The future of pharmaceuticals? How AI is changing the game for drug development

The future of pharmaceuticals? How AI is changing the game for drug development

The pharmaceutical industry is embracing artificial intelligence (AI) with a surge of start-ups whose projects promise to revolutionize drug development.

"In five years, all small molecules will be discovered using generative AI methods," said Yann Gaston-Mathé, CEO of startup Iktos.

Founded in 2016, the startup, with approximately 60 employees in Paris, uses AI to develop cancer drugs.

Iktos aims to halve the time it takes to discover preclinical drugs," which have not been tested in humans, according to Quentin Perron, chief strategy officer.

Time is a strategic issue for the pharmaceutical industry.

"It takes twice as long to develop a drug as it does to build an airplane," said a senior executive in the French pharmaceutical industry.

Drug development, for example, involves identifying chemical compounds with characteristics capable of achieving a desired therapeutic effect.

The drug discovery phase precedes the clinical development phase during which the drug is tested in humans.

Traditionally, the medicinal chemist creates the compound and tests it in the lab, but AI can change the process.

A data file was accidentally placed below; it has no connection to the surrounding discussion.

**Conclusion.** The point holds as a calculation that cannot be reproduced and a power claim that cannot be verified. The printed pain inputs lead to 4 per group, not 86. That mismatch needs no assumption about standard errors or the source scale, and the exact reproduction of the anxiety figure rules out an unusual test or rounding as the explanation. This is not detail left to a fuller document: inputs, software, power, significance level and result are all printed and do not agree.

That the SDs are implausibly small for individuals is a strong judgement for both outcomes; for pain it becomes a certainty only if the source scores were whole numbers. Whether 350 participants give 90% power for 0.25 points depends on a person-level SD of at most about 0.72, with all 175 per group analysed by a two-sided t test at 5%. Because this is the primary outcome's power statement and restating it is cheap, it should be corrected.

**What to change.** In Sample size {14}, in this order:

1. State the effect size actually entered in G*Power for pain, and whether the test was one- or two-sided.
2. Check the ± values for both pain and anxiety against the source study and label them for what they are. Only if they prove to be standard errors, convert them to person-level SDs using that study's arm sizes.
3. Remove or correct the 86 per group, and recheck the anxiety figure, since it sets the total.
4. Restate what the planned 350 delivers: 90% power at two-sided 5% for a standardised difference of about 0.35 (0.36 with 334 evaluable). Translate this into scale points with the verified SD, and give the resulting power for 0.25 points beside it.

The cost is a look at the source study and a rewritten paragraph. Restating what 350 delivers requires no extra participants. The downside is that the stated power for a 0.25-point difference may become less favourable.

While there are currently no statistics to compare traditional methods with those performed with generative AI, large pharmaceutical companies are collaborating with biotechs and technology-focused startups.

The AI ​​system is like a brain fed biological data to create a molecule: one that is effective at the lowest possible dose, safe, stable and able to be synthesized.

"It takes a few hours," Perron said.

The robot then transforms into a production tool, capable of synthesizing 96 compounds at once.

The process can be repeated endlessly to find even more promising compounds.

It's still a small-scale operation, but the equivalent of about 30 chemists in the lab," Perron said.

However, it will take a little longer to see the emergence of AI drugs, given that, according to the Union of Pharmaceutical Companies (Leem), it takes more than 10 years to develop a drug.